First rehearsals on August 22--that's two weeks!

Monday, July 29, 2013

Percussion Safety Tips

Today I was putting together a new set of marching multi-toms, or quads, if you prefer, and I came across the following safety warnings:
Be Careful Using Sticks and Wire Brushes
Sticks and wire brushes are intended for playing the drums and should never be used to hit or to be thrown at people. Doing so can be extremely dangerous.

Broken Sticks
Fragments and splinters from broken drumsticks can fly into the air and cause injury to the player and/or to those nearby.

So kids, now we know to be careful with those sticks. My favorite warning, however, is the following:
Earthquake Preventions
A strong vibration such as an earthquake can cause your drums and hardware to shift and tip over. Stay well clear of falling objects to avoid injury.
Consider yourselves warned...

Monday, July 22, 2013

"Meteorology is an Inexact Science," or "How I Heard Four Minutes of a Concert at Ravinia"

It sounded like a great idea. The Ravinia Festival was presenting the Chicago Symphony Orchestra in a concert of a number of shorter works, including two with a violin soloist and three opera overtures. Two of the pieces, Bernstein's Overture to Candide and Debussy's Prelude a l'apres-midi d'une faune, are personal favorites. Since college and high school students get free admission to the lawn with their student IDs, it was going to be a cheap night of culture for our family. My wife typed "Ravinia" into weather.com and saw "0% chance of rain." I listened to the audio forecast on the Ravinia website, and the meteorologist mentioned "possible scattered showers." So, we picked up some sub sandwiches and headed off to Ravinia.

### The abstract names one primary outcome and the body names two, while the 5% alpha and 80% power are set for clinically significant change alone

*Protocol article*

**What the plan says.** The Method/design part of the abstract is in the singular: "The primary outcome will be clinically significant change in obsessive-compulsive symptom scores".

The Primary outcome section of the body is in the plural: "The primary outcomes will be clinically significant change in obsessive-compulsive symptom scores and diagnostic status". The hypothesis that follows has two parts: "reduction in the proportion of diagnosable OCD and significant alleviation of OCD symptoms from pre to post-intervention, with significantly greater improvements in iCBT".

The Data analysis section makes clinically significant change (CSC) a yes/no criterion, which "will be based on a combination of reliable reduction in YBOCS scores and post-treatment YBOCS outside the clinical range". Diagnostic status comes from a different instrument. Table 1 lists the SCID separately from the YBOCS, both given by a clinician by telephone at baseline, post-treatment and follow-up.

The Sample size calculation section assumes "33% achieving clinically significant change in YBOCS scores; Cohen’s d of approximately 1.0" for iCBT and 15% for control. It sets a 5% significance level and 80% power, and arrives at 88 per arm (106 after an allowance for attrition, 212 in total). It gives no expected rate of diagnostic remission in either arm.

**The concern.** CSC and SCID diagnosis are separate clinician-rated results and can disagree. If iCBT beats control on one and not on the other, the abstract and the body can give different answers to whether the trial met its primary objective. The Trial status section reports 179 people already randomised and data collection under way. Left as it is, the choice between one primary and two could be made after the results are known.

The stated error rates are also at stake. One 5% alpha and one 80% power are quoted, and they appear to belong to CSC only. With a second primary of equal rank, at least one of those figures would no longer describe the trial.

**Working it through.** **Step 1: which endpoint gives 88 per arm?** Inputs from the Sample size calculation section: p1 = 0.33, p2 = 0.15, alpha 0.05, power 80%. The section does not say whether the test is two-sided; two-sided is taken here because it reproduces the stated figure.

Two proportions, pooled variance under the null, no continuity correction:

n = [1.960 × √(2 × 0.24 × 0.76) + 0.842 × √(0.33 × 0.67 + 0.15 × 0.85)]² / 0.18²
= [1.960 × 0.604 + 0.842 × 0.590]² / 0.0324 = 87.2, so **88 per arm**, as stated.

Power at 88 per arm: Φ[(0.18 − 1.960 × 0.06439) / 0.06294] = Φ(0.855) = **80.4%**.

When we arrived, we staked out our place on the lawn and settled down to hear Candide, which is a wonderful, rollicking work full of fanfares, soaring melodies, and cross rhythms. Then the Debussy work began with a very quiet unaccompanied flute solo, and the rain started. Our umbrellas were at home, but we did have a blanket and a plastic ground cover. My sons and I took refuge under the plastic, which of course amplified the sound of the rain and drowned out all of the delicate harmonies and orchestral nuances of the work. The thunder didn't help much, either. I don't really remember anything about the two violin pieces because the rain wouldn't abate, and occasionally large pools of accumulated drops would rush off the edge of our plastic shelter and end up on us.

At intermission, I gave up. The rain became torrential as we packed up our chairs and table, leaving us looking like drowned rats. We walked back to the Park'n'Ride bus and headed home. By the time we got to our car in the Metra lot, the rain had mostly let up (of course). Later we found out that they let everyone into the pavilion for the second half (of course). If we had done that though, it would have been hard to enjoy the music while soaking wet, so oh well.